Only Allyce Beasley as the hapless aide "Agnes," was entertaining. It's too bad she had such little air time. Shepherd was nice on the eyes and I suppose women would say the same for Willis, but too much arguing between the two finally turned me off.
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Still the Greatest!
AIANDAS1 September 2013
I had watched this shows first run and seeing it again now makes me fall in love with Maddie Hayes all over again.................did these 2 Bruce Willis and Cybill Shepherd have a chemistry!!!!!!!!!!

Good stuff along the same time when Miami Vice was burning TV down in decadent cocaine wars Miami, ABC offered us a screwball style comedy!!! This is definitely one of the greats from the 80s.

It was the thing to do on Tuesday nights before going out in NYC to see Moonlighting and then compare what happened and what will they do this week, whether the Bluemooners offshoot dream sequences or Ray Charles appearing in David's apartment. Really cool stuff!
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Best Bruce Willis character
Ana_Banana23 July 2013
As usually with series, it went down towards its ending, but many of the first episodes are real gems of humor, acting and timing. Bruce Willis delivered there one of the best comedic performances ever. Cybill was meant to be more annoying, and she managed that! He needed a side-kick anyways. The stories were not that exciting as they were, they even had something of a spoof sometimes, but the real treat was the comedy part. I could bear the silliest premises or the wackiest chases for the sake of some gems of David's one liners. Even hard work would be so much fun with a colleague like Mr. David Addison! Or if you turned in a person like him yourself. 'Don't take life too seriously, no one gets off alive from it.'
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Truly amazing television series and amazingly brilliant actors!
dear-bolly13 June 2012
This is an amazing television episode which made me fall completely and utterly in love with Bruce Willis. He is a phenomenal actor with a truly unique personality and an amazing set of facial expressions. The music they put in makes you want to turn back time to live in the 80's again. As soon as I had watched Moonlighting I just wanted to watch every movie Bruce Willis had ever been in starting with the die hard movies! Personally this is the best TV series ever made in the whole world I can't believe that so many people have not seen it or do not like it. I am fifteen years of age and my mum introduced this fantastic television series to me and I love it and I can't believe I had never seen it before. I haven't even watched all the series yet, can't wait either! (:
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Dancing in the Moonlight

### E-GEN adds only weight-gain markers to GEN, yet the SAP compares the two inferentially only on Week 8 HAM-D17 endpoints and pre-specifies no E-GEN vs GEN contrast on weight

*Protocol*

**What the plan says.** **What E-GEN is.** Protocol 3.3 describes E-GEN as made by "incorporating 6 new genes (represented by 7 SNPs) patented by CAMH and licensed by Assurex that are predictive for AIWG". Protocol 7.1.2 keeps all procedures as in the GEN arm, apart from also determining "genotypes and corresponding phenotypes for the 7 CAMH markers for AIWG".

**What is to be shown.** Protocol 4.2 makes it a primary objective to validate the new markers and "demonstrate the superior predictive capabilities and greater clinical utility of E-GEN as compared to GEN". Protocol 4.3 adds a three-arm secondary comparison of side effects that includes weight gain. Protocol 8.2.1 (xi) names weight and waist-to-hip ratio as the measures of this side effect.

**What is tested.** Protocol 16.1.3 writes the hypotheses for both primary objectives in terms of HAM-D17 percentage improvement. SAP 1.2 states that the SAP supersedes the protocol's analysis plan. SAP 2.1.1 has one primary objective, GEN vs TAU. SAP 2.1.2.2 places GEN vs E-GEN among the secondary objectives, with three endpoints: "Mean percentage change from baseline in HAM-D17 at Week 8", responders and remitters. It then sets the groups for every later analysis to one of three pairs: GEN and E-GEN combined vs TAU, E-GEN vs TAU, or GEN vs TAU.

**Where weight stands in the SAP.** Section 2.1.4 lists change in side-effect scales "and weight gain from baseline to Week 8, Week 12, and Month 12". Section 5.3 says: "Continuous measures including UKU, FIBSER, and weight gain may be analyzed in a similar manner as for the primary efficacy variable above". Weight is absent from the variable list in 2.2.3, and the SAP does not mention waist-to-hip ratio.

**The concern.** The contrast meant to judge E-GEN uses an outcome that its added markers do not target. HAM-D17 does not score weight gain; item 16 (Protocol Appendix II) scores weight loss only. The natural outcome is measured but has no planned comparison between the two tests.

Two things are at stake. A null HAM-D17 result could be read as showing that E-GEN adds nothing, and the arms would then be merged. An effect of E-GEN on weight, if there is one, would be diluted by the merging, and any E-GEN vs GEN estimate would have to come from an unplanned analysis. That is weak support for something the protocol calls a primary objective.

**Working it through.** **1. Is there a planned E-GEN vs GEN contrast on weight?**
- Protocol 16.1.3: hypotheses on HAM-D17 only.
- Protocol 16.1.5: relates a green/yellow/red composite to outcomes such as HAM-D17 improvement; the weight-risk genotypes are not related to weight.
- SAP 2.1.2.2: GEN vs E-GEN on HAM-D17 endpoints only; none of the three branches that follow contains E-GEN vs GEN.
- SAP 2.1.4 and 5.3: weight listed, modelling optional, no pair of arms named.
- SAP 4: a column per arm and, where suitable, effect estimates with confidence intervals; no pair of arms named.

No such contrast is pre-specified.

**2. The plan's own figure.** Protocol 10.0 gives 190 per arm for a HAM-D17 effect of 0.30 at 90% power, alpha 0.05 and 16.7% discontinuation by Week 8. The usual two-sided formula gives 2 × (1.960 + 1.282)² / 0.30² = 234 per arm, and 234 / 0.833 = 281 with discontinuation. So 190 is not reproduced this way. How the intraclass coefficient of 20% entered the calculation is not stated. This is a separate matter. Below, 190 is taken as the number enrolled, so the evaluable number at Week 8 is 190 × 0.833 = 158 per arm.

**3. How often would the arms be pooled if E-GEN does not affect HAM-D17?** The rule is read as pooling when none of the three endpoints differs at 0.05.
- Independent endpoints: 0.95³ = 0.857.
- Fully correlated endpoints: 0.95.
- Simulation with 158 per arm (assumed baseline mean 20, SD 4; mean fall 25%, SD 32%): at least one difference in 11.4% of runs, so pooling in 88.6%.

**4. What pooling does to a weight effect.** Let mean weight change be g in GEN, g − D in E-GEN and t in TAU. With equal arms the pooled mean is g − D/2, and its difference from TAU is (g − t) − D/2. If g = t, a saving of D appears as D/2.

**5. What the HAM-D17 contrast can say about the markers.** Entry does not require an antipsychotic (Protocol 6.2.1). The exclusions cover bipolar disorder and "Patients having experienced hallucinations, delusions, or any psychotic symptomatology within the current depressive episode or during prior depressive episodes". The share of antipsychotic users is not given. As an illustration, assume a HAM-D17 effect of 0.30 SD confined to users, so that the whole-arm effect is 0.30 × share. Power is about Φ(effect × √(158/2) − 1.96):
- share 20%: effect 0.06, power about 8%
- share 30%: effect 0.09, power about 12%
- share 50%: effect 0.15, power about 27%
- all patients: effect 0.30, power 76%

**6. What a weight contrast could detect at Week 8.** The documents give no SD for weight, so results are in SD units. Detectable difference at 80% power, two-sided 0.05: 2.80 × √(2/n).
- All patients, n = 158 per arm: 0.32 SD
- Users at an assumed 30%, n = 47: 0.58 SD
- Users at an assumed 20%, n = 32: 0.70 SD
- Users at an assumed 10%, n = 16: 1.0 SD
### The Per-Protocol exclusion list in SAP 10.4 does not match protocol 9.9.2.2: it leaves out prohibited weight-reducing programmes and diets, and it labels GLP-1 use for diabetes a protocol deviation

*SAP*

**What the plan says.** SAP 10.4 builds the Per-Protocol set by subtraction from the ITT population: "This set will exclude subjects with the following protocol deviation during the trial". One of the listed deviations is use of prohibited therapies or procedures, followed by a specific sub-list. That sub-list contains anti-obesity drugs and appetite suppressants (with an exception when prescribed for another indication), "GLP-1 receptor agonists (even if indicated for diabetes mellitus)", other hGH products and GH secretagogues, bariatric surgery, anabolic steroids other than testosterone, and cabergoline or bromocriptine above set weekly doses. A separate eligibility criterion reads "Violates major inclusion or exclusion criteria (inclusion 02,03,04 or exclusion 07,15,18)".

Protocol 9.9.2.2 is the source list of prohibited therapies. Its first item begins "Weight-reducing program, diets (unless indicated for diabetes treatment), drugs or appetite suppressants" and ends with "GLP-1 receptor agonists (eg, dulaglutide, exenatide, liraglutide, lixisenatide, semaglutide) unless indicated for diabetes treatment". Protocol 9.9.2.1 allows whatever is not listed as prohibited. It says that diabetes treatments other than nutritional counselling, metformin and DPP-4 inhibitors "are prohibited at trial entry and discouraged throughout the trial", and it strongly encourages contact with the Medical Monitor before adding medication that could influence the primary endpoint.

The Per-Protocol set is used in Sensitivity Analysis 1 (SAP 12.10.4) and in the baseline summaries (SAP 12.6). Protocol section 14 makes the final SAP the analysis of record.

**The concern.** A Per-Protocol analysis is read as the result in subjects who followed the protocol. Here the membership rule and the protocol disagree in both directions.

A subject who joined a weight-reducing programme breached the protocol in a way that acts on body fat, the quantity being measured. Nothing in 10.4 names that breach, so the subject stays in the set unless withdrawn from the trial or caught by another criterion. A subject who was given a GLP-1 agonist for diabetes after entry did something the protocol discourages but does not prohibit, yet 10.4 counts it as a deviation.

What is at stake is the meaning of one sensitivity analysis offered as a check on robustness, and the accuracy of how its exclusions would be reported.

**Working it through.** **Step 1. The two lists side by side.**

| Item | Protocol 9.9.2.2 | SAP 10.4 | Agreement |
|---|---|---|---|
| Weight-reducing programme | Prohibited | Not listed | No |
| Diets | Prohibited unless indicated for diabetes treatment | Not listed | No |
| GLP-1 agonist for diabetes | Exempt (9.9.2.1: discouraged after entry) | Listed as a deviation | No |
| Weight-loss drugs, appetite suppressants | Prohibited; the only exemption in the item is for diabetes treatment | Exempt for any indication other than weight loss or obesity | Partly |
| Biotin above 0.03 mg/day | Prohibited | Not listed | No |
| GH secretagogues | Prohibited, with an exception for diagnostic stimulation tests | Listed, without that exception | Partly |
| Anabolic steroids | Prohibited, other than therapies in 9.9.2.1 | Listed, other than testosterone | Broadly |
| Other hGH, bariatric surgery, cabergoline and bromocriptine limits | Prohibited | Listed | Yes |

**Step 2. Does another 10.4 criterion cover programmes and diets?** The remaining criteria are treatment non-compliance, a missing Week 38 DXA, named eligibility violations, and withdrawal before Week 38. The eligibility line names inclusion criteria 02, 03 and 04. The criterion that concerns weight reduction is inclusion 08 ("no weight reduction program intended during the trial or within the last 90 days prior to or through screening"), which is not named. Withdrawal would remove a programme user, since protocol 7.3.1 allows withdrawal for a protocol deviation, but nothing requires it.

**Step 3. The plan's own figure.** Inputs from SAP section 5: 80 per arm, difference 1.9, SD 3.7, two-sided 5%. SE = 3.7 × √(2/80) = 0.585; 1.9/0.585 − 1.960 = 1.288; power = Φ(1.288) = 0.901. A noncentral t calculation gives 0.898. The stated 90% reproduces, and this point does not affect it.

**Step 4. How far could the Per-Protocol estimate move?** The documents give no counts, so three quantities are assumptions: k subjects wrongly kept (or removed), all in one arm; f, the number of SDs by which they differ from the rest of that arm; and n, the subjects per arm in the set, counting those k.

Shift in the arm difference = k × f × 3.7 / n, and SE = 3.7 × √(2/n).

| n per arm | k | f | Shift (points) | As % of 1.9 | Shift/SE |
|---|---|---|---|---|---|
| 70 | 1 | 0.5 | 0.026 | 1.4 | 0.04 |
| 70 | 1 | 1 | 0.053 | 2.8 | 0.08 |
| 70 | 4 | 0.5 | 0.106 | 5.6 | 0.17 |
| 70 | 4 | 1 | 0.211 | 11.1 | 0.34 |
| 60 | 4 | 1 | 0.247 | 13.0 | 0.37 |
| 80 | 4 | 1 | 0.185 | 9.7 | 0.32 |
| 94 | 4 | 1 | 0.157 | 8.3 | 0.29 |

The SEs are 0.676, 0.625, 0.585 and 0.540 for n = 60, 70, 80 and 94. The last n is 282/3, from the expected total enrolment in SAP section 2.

hellraiser76 December 2019
As an old saying in a song goes, two heads are better than one because they really can get the most accomplished.

Despite contrasting viewpoints of life, those contrasts serve a purpose as one can see and spot certain things the other may have missed. But also the other may 'be able to fill in a portion of the others life that is missing, though this it can really help the other become even better in life and in their connection toward it and the people around them and you.

This is one of my favorite detective TV shows, it's also one of those romance stories that I like because it's one of those that are done right. The influence of the show no doubt is echoed a lot of other shows and fictional couples throughout the years most notably "Castle" which was influenced by this show, as well as a little of Scott Lang/Ant Man and Hope Pym/Wasp in the Marvel films.

One of the things I love about the show are of course that theme song from the late great Al Jarreau. This is both one of my favorite theme songs of all time as well as songs in general, it's just beautiful as it has that romantic and noir quality that perfectly fits the show as it's somewhat of a neo noir.

There are some good mysteries that are though provoking and really gives you a sense of participation as both David and Maddie aren't just working the case, but we are also. Though some are on the easy side which I'll admit is one weakness of the show as in some of them sometimes an episode or two waves the answer right in front of us, but this only happens in some episodes.

Maddie is great as she is an ex model whom is on the upper-class end of things. Really like how throughout the show we see her struggling constantly making her transition for one type of life to another. You also get the feeling she was a person that may have been sheltered a bit much as there are some things on the outside, she doesn't get but at least she's trying. One of the funniest things is how on one episode as David is engaged in a fight, Maddie tries to help him by using a gun, lets just say she must suck at the video game "Duck Hunt"; though it makes sense as she's never used a gun before, let alone trained to deal with dangerous situations.